Calculating Forest Biomass Using LiDAR, Landsat 8, and Sentinel-2

Calculating Forest Biomass Using LiDAR, Landsat 8, and Sentinel-2

Source: South Dakota State University

Pedro Oliveira in the Amazon
South Dakota State University doctoral student Pedro Oliveira does fieldwork in the Amazon forest of Brazil. He has received a 2018 NASA Earth and Space Science Fellowship to support his dissertation project to combine satellite and LiDAR data to map the height of the Brazilian Amazon forest canopy. His research will help improve estimates of how much carbon is released through deforestation in the Amazon. Photo credit: SDSU
How much carbon is stored in the Brazilian Amazon forest?
“It depends on the height of the trees in the forest canopy,” according to Pedro Valle de Carvalho e Oliveira, a doctoral student at the Geospatial Sciences Center of Excellence at South Dakota State University.
The Brazil native has been awarded a NASA Earth and Space Science Fellowship to integrate remote sensing data from airborne light detection and ranging (LiDAR) and Landsat 8 and Sentinel-2 satellites to map the height of the Brazilian Amazon forest canopy. His research will make it possible to better calculate how much carbon is released through deforestation. His adviser is David Roy, a senior scientist at the Geospatial Sciences Center of Excellence and a professor in the SDSU geography department.
Oliveira is the 10th student in the SDSU geospatial sciences and engineering doctoral program to receive the NASA Earth Science Fellowship since 2006. The three-year fellowship provides a $35,000 doctoral student stipend and an allowance of $10,000 for student and university expenses. NASA received a total of 424 fellowship applications from which only 54 were selected.
“This means a lot—NASA is recognizing the importance of this research,” said Oliveira, who worked at the National Institute for Space Research in Brazil on a project to collect LiDAR data before coming to SDSU. “We are trying to reduce the uncertainties regarding the amount of carbon sequestered in the forest, so we can use these values for climate change mitigation,” he explained. This will help programs, such as United Nations REDD+, which reward countries for reducing carbon emissions.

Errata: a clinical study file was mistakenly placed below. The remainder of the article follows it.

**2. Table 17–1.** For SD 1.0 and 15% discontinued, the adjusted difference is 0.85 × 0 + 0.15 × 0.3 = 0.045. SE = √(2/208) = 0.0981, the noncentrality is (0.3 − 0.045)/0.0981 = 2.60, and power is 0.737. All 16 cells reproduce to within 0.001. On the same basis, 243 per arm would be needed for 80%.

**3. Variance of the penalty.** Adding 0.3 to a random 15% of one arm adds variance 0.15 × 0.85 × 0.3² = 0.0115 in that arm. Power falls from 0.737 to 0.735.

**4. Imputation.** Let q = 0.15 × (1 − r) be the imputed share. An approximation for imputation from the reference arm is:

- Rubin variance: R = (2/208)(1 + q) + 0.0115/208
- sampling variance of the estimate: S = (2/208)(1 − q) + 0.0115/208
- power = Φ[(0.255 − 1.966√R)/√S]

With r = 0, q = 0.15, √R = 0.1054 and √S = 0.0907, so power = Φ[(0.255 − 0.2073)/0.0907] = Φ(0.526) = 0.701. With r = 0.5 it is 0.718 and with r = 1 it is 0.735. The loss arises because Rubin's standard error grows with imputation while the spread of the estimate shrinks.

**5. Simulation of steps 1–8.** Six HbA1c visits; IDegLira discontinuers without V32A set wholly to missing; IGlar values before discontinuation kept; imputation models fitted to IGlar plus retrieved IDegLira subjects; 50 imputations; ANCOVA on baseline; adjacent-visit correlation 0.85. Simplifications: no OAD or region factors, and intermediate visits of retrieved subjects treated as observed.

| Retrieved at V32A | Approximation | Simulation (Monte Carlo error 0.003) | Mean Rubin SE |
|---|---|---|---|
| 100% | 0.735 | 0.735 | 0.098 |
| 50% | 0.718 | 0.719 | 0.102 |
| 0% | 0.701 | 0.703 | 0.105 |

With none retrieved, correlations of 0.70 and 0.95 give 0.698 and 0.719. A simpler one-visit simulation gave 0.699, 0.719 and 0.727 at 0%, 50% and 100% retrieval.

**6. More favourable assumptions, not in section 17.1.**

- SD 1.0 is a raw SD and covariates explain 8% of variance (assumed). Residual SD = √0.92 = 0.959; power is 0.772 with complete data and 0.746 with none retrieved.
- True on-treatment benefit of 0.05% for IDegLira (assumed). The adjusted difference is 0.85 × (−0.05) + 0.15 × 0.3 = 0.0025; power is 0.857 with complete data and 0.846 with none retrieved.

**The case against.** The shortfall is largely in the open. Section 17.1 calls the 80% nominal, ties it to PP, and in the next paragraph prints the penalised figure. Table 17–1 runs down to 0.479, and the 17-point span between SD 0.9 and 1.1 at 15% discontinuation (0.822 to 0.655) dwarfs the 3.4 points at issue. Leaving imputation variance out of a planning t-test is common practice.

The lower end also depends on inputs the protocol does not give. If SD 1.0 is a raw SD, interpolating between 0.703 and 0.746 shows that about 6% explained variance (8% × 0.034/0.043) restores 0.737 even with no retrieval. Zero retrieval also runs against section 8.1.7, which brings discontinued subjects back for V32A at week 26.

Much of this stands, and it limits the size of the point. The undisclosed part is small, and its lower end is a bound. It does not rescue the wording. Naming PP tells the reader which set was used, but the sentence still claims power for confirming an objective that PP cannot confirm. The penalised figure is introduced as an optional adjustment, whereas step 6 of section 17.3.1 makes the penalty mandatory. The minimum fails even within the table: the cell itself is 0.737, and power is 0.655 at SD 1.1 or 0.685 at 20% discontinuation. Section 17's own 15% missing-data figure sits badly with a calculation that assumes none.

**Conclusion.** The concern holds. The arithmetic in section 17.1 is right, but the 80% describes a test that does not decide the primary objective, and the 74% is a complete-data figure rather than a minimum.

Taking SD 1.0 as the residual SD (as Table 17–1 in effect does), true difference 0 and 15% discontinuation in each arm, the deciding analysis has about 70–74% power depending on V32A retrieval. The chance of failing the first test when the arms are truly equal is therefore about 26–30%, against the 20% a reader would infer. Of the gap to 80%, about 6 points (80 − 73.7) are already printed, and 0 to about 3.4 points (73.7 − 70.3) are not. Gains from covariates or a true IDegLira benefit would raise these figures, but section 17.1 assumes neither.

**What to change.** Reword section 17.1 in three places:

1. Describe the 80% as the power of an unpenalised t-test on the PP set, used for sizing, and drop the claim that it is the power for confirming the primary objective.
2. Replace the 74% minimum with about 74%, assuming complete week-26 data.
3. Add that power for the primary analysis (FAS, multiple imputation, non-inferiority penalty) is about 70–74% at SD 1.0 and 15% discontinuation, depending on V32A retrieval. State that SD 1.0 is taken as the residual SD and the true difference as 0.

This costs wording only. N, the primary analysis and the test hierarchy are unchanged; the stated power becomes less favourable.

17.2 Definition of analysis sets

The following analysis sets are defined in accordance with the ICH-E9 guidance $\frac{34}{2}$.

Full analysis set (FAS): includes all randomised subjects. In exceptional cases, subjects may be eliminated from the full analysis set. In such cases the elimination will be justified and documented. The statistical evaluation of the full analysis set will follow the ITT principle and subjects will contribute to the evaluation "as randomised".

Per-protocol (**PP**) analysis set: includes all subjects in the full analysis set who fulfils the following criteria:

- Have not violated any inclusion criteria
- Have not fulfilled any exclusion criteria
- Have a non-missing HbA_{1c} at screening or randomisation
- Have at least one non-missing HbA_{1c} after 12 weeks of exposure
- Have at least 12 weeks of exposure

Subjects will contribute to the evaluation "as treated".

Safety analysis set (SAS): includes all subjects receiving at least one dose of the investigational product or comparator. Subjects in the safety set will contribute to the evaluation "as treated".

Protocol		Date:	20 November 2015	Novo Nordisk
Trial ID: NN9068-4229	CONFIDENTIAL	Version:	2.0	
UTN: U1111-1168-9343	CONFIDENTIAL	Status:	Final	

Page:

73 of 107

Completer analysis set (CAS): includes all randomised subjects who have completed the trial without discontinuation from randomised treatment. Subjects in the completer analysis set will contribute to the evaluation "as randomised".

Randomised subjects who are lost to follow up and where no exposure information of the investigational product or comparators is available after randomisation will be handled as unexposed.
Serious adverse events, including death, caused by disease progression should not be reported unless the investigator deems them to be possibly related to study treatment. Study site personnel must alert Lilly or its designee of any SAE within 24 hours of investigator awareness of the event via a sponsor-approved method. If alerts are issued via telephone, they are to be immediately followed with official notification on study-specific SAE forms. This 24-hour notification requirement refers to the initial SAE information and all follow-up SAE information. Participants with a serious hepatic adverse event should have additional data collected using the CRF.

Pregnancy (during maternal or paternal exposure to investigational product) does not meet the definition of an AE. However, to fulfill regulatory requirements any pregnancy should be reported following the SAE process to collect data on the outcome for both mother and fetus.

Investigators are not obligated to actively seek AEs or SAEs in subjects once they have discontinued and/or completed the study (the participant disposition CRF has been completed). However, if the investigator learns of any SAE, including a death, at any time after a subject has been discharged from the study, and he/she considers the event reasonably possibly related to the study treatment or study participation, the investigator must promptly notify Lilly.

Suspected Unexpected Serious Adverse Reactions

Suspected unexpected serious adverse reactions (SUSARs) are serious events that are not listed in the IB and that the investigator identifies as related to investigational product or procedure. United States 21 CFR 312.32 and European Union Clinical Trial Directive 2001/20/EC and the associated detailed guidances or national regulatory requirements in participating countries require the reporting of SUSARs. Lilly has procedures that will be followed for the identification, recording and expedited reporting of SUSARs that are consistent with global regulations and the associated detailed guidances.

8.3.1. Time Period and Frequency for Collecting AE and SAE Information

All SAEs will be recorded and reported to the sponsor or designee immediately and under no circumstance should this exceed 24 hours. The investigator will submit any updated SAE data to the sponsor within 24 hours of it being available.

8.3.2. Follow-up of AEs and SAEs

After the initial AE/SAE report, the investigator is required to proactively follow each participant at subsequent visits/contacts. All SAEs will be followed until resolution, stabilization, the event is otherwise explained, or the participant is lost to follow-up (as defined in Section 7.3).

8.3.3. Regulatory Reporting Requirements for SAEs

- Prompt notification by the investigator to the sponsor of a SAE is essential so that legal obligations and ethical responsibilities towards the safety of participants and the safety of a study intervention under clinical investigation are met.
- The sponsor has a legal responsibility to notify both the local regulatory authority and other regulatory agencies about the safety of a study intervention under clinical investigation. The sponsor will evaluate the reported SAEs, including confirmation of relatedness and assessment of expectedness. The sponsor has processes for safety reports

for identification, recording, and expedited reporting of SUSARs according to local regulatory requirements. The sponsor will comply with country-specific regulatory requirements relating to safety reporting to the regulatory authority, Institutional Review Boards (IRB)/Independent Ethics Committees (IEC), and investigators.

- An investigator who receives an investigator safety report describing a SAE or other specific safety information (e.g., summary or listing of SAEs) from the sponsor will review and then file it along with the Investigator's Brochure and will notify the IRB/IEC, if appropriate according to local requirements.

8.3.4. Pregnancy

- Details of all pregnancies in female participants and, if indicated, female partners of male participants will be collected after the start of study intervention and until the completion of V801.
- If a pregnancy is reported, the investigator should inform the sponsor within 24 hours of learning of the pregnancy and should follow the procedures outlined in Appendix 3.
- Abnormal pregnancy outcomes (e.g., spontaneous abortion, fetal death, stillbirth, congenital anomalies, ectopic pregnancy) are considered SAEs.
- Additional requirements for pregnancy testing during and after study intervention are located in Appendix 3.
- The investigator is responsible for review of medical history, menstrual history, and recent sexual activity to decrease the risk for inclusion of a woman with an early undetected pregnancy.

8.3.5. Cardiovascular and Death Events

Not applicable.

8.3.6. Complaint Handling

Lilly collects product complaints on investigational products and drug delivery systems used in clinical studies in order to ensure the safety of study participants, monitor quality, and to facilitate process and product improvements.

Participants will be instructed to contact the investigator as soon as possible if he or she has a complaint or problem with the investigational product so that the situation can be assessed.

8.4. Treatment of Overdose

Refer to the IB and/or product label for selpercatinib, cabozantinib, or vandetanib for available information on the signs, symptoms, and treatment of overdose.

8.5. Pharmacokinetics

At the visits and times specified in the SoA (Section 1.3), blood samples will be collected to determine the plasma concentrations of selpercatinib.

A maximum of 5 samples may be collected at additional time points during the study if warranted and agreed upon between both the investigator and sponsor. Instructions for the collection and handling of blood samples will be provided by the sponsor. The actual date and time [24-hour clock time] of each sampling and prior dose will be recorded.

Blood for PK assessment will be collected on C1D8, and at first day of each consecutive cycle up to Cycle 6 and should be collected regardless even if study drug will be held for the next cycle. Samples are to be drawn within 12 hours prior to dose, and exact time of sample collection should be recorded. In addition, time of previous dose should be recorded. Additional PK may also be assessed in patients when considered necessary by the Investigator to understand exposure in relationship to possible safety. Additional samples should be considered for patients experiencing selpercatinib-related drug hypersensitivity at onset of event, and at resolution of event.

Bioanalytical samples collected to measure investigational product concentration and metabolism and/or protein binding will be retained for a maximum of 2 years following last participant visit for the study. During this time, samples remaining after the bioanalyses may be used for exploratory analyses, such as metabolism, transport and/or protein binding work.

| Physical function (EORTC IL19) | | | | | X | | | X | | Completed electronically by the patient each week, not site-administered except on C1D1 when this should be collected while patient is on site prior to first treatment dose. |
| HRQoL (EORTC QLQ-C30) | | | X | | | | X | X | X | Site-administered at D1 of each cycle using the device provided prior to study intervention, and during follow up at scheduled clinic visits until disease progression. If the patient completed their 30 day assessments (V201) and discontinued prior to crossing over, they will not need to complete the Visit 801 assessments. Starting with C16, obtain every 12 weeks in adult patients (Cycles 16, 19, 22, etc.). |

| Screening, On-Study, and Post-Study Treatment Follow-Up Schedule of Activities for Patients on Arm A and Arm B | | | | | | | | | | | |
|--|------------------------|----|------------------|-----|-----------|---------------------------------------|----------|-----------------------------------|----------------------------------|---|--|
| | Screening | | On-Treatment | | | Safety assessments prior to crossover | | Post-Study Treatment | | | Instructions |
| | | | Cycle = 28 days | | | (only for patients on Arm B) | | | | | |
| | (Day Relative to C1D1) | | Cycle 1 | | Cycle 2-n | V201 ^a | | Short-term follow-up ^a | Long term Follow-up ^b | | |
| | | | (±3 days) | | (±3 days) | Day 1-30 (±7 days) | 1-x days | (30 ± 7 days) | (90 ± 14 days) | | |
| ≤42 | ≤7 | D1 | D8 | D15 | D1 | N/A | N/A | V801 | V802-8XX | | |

Calculating biomass

“The only way you can really measure a tree’s biomass is a destructive method—you go in the field, cut down the tree, remove the roots and weigh everything,” Oliveira explained.
Various allometric models use the trunk diameter at breast height, tree height and wood density recorded for all the trees that are at least 4 inches in diameter within an approximately 2.5-acre area. That information is then used to predict above-ground biomass.
Though the accuracy varies based on the method used, Oliveira pointed out, “the uncertainties of these models are very high—in the range of more than 50 percent. By taking advantage of remote sensing to look at a large area and combine all the information, we hope to come up with approaches that can more accurately estimate above-ground biomass.”

Combining satellite sensor, LiDAR data

Accessing data from Landsat 8 and the Sentinel-2A and 2B satellites makes it possible for Oliveira to retrieve images of the Brazilian Amazon every three days. “This increases the chance of acquiring cloud-free images, which is hard in the tropics,” he explained, particularly in the rainy season, November through May.
However, Oliveira pointed out, using the images from several satellite systems will be challenging because they have different spatial resolutions. The Sentinel-2A and 2B sensors have a 20-meter resolution, while the Landsat 8 sensor has a 30-meter resolution.
To assess vegetation in the Brazilian Amazon, Oliveira will use satellite sensor data from the red, near-infrared and shortwave infrared spectral bands during 2016 and 2017 and more than 1,000 airborne LiDAR point clouds acquired in this period through a $28 million project sponsored by the Amazon Fund.
“LiDAR height measurements collected from airplanes are now very accurate, with error margins in the 10- to 15-centimeter range,” he explained. Each airborne LiDAR transect is approximately 7-1/2 miles long and less than 1,000 feet wide.
“If we had airborne LiDAR data for the whole Amazon, it would be perfect, but that would be prohibitively expensive to collect,” said Oliveira. “Instead, we will use satellite data that is available for free to survey the entire area.” That will allow him to develop a cost-effective method to map above-ground biomass in tropical regions that will be more accurate than current ground-based sampling.
Furthermore, NASA plans to deploy LiDAR on the International Space Station through the Global Ecosystems Dynamics Investigation (GEDI) LiDAR mission, which launches in 2019. GEDI will take 25-meter radius LiDAR measurements of the world’s forests, according to the U.S. Forest Service website.
Once this data becomes available, it may become possible to map the above-ground biomass of forests on a global scale. “With this data, I can go further,” Oliveira added. “But for now, I’ll focus on the Brazilian Amazon.”

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